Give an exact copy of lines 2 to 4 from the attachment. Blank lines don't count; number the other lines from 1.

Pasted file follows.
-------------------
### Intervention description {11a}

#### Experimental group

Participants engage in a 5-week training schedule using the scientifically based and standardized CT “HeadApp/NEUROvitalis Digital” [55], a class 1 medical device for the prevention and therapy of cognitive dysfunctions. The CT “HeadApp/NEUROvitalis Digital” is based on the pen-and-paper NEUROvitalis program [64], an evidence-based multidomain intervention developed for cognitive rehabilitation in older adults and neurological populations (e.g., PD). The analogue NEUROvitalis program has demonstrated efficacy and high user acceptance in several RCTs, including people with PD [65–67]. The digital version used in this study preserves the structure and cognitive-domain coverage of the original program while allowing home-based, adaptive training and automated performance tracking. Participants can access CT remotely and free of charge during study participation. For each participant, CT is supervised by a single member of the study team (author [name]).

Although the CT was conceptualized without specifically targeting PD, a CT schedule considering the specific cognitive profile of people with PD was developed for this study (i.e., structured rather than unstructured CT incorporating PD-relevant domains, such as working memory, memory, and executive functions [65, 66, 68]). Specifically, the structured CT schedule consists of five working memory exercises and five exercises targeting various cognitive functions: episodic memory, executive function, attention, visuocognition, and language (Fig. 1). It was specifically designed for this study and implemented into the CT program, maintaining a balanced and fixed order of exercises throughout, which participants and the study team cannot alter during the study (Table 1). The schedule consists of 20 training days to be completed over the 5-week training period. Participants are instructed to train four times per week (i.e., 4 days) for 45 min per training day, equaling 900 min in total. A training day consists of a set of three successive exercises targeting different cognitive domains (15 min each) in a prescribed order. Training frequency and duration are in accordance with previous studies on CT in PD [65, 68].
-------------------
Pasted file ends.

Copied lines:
#### Experimental group

Participants engage in a 5-week training schedule using the scientifically based and standardized CT “HeadApp/NEUROvitalis Digital” [55], a class 1 medical device for the prevention and therapy of cognitive dysfunctions. The CT “HeadApp/NEUROvitalis Digital” is based on the pen-and-paper NEUROvitalis program [64], an evidence-based multidomain intervention developed for cognitive rehabilitation in older adults and neurological populations (e.g., PD). The analogue NEUROvitalis program has demonstrated efficacy and high user acceptance in several RCTs, including people with PD [65–67]. The digital version used in this study preserves the structure and cognitive-domain coverage of the original program while allowing home-based, adaptive training and automated performance tracking. Participants can access CT remotely and free of charge during study participation. For each participant, CT is supervised by a single member of the study team (author [name]).

Although the CT was conceptualized without specifically targeting PD, a CT schedule considering the specific cognitive profile of people with PD was developed for this study (i.e., structured rather than unstructured CT incorporating PD-relevant domains, such as working memory, memory, and executive functions [65, 66, 68]). Specifically, the structured CT schedule consists of five working memory exercises and five exercises targeting various cognitive functions: episodic memory, executive function, attention, visuocognition, and language (Fig. 1). It was specifically designed for this study and implemented into the CT program, maintaining a balanced and fixed order of exercises throughout, which participants and the study team cannot alter during the study (Table 1). The schedule consists of 20 training days to be completed over the 5-week training period. Participants are instructed to train four times per week (i.e., 4 days) for 45 min per training day, equaling 900 min in total. A training day consists of a set of three successive exercises targeting different cognitive domains (15 min each) in a prescribed order. Training frequency and duration are in accordance with previous studies on CT in PD [65, 68].